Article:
But the Emerson poll shows Biden ahead of O'Rourke by a 28% to 19% margin. Sanders was third with 16%, Massachusetts Sen. Elizabeth Warren had 14%, South Bend Mayor Pete Buttigieg was at 7% and California Sen. Kamala Harris had 5% support.

"Joe Biden has gone up 5 points since our April poll, and Beto O'Rourke has dropped a couple of points," Kimball said.Dallas pastor Richie Butler, who was an aide to former Massachusetts senator and 2004 presidential nominee John Kerry, said Texans -- at the moment -- feel that the well-known Biden is the best choice to beat Trump, not O'Rourke.
"A lot of people feel that Beto has a better chance of getting across the finish line in a Senate race, not a race for president," Butler said.

Though O'Rourke was highly competitive in the poll, former Housing secretary and former San Antonio mayor Castro barely registered. At 2%, he trailed businessman Andrew Yang (3%) and was tied with New Jersey Sen. Cory Booker. All other candidates had 1% or less.

The polls are in, and here’s who won the second Democratic debate
Also Vox reported that Last week’s second Democratic debate did little to change the race — Joe Biden, Bernie Sanders, and Elizabeth Warren continue to be the top candidates, per new post-debate polls.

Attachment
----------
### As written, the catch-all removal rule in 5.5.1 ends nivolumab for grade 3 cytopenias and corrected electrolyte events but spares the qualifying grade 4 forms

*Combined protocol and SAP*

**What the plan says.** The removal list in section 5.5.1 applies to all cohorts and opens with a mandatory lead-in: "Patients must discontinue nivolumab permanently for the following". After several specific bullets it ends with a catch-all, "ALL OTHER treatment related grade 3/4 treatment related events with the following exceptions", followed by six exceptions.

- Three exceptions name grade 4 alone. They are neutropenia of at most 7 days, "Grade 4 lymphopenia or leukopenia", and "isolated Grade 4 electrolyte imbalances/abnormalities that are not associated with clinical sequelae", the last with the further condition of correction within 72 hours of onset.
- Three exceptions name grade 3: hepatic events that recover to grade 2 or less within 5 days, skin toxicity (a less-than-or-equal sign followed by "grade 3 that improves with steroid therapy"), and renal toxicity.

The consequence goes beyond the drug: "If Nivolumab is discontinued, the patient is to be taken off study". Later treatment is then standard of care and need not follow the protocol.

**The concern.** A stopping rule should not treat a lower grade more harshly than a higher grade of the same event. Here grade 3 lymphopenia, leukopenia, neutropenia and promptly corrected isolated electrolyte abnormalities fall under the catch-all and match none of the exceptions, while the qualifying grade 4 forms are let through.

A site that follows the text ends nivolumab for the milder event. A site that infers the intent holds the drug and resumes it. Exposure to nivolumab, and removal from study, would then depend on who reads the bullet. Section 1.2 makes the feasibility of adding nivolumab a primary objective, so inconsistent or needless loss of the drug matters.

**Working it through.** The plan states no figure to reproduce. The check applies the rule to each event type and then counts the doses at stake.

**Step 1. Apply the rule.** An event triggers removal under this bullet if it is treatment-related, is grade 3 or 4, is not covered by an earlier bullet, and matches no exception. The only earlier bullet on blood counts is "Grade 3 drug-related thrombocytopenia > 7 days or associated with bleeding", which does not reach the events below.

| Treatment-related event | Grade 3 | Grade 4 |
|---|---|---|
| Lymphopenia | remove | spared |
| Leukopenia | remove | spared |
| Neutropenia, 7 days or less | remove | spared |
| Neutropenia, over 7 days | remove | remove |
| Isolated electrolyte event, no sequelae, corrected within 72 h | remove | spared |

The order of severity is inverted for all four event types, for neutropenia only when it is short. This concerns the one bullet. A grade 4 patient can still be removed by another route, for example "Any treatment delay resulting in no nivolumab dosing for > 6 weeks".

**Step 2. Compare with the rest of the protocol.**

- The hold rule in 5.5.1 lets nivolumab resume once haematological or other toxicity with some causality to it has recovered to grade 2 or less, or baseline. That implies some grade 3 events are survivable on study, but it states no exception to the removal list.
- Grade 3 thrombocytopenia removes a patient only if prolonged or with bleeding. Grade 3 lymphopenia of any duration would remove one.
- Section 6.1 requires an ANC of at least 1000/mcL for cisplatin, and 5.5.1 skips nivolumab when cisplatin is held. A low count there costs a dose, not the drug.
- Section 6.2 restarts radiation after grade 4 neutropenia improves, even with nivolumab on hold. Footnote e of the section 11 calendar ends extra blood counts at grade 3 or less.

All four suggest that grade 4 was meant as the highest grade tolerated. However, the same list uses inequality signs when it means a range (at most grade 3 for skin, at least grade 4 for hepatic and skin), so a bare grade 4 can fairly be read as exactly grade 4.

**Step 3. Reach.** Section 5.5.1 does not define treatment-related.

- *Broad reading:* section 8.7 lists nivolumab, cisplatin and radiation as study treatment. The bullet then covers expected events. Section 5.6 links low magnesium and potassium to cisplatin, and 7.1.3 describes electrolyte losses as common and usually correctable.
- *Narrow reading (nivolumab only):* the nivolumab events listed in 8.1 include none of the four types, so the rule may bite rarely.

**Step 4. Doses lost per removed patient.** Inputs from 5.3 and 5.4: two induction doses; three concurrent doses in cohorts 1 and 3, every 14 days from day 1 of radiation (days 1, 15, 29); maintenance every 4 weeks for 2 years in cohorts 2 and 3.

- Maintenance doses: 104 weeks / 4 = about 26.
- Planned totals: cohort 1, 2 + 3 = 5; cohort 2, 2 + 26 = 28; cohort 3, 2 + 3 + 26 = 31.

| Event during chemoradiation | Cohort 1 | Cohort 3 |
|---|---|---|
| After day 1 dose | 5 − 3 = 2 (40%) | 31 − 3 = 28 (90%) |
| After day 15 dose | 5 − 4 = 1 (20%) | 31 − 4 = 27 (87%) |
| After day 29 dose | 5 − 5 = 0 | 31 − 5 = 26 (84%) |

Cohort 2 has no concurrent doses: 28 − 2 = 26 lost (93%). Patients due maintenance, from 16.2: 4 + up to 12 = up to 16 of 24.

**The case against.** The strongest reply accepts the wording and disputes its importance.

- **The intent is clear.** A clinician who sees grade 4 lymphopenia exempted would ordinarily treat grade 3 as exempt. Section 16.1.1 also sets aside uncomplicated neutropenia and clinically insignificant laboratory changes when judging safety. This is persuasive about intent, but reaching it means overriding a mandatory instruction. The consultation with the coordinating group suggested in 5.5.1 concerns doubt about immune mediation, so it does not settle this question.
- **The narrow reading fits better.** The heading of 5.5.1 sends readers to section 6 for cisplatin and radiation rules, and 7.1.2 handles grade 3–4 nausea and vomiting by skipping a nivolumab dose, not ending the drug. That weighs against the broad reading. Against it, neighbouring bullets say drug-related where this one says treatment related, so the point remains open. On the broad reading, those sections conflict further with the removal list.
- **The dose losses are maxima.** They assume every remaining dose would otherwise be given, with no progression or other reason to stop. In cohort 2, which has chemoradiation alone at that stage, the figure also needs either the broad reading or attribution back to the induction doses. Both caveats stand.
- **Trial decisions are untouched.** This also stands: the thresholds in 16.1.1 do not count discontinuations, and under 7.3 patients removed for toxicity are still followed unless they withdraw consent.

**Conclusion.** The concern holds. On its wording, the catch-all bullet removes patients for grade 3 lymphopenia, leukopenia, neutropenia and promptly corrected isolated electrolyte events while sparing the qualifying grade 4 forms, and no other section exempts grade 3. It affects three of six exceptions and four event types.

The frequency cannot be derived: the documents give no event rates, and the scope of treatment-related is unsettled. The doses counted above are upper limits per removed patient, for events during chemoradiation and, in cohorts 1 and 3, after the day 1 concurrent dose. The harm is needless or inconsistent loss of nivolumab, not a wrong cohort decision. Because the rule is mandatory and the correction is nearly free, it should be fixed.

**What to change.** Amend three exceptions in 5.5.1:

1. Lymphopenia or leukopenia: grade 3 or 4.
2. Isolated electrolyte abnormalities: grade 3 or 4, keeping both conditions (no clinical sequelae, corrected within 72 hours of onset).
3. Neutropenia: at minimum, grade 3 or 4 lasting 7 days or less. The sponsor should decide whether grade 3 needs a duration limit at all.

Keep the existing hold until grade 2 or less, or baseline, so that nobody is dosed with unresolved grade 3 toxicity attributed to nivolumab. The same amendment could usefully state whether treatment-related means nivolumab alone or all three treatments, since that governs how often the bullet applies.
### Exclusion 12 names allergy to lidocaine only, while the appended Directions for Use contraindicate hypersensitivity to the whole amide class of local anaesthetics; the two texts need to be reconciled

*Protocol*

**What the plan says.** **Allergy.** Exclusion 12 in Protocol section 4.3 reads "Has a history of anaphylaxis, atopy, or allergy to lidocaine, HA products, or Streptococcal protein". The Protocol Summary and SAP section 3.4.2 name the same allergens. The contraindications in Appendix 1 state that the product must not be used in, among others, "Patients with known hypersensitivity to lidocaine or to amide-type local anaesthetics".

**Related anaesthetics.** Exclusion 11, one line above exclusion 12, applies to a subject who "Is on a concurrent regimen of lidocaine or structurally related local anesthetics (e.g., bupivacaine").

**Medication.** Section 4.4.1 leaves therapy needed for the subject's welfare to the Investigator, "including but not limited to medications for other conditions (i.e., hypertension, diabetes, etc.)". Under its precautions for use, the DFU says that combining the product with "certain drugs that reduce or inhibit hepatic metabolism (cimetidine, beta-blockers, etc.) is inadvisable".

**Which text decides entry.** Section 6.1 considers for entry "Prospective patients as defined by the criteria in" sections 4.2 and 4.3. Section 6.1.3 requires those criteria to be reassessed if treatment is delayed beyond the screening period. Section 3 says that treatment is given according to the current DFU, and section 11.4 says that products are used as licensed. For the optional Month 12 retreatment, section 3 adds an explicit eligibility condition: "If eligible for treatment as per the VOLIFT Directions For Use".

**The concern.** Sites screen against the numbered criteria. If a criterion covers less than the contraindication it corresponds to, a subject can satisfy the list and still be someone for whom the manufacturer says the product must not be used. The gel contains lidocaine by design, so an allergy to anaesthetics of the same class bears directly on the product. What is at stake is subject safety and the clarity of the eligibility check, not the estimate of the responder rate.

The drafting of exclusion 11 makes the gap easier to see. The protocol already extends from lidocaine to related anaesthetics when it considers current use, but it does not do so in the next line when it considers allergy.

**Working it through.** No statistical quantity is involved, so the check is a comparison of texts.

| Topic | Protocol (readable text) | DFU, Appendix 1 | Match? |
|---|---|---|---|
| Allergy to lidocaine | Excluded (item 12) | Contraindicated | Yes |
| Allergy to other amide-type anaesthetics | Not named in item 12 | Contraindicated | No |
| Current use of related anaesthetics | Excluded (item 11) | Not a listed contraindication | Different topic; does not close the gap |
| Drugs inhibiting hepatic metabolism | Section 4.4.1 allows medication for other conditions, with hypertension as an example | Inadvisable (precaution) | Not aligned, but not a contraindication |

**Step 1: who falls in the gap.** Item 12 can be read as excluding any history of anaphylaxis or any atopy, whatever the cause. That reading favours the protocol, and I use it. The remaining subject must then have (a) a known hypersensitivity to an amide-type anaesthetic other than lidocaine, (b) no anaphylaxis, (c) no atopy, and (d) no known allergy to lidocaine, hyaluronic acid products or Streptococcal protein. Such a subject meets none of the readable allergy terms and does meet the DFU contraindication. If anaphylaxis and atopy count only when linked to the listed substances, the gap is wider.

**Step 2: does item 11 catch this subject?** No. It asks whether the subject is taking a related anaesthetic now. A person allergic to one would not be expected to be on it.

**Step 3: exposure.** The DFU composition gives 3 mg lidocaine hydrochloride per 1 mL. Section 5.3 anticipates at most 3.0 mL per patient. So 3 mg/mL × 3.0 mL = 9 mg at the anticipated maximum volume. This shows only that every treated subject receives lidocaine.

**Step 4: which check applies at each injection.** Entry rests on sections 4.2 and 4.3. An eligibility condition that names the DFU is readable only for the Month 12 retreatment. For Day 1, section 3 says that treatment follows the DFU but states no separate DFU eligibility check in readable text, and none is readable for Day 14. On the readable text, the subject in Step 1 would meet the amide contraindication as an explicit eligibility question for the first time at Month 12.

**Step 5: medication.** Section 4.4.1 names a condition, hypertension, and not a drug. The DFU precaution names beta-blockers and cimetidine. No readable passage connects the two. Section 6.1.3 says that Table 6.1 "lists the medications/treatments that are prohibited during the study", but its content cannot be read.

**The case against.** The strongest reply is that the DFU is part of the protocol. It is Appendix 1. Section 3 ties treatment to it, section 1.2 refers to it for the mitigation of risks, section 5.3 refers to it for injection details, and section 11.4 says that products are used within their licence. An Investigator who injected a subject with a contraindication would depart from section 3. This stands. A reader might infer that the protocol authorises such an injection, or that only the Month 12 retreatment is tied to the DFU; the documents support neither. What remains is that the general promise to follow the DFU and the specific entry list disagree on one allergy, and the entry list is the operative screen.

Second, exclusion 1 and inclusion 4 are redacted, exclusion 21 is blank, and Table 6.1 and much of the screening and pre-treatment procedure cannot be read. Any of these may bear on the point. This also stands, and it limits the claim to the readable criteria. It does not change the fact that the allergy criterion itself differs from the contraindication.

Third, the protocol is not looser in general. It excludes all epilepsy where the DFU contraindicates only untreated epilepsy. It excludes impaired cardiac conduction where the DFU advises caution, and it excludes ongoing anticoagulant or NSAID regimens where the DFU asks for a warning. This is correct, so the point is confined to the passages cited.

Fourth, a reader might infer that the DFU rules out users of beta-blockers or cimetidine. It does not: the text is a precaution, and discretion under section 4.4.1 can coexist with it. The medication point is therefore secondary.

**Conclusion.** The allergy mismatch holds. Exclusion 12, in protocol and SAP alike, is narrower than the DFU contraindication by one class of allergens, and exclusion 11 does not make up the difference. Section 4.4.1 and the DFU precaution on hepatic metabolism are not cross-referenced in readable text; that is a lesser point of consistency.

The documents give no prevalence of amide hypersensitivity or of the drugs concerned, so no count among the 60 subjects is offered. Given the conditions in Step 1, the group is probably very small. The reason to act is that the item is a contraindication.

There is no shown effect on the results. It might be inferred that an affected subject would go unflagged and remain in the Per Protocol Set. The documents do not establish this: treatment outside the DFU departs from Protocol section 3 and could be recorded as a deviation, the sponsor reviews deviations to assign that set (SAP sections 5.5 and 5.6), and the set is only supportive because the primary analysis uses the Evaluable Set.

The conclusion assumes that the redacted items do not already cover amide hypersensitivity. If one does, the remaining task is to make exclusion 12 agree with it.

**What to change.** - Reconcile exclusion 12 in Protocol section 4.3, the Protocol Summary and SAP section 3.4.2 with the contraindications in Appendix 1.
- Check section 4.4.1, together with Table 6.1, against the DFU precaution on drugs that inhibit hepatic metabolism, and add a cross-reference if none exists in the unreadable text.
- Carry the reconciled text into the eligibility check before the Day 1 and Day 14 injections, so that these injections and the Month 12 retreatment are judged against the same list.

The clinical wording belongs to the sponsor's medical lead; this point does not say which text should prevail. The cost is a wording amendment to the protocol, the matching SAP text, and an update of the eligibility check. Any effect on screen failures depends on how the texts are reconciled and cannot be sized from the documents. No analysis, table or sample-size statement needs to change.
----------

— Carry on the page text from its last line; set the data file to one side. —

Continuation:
National polls from Quinnipiac, HarrisX, Reuters/Ipsos, and Politico/Morning Consult — and a New Hampshire poll from the Boston Globe/Suffolk — all show Biden in first place, with somewhere between 21 and 33 percent of the vote.

Four of those polls show Sanders in second place and Warren in third — however, one of the national polls, from Quinnipiac, showed Warren ahead of Sanders in second place.

Meanwhile, Kamala Harris appears to have declined from her significant bounce in the polls in late June following a tense exchange with Biden on busing in that first debate. Back then, she went from a distant fourth to, essentially, tied for second place with Sanders and Warren. But now she tends to poll closer to fifth-place Pete Buttigieg than to the top three contenders.A HuffPost/YouGov poll asking Democratic and Democratic-leaning voters whether their opinion of each candidate improved or worsened from the debate showed Harris as the only top-tier candidate whose image suffered on net.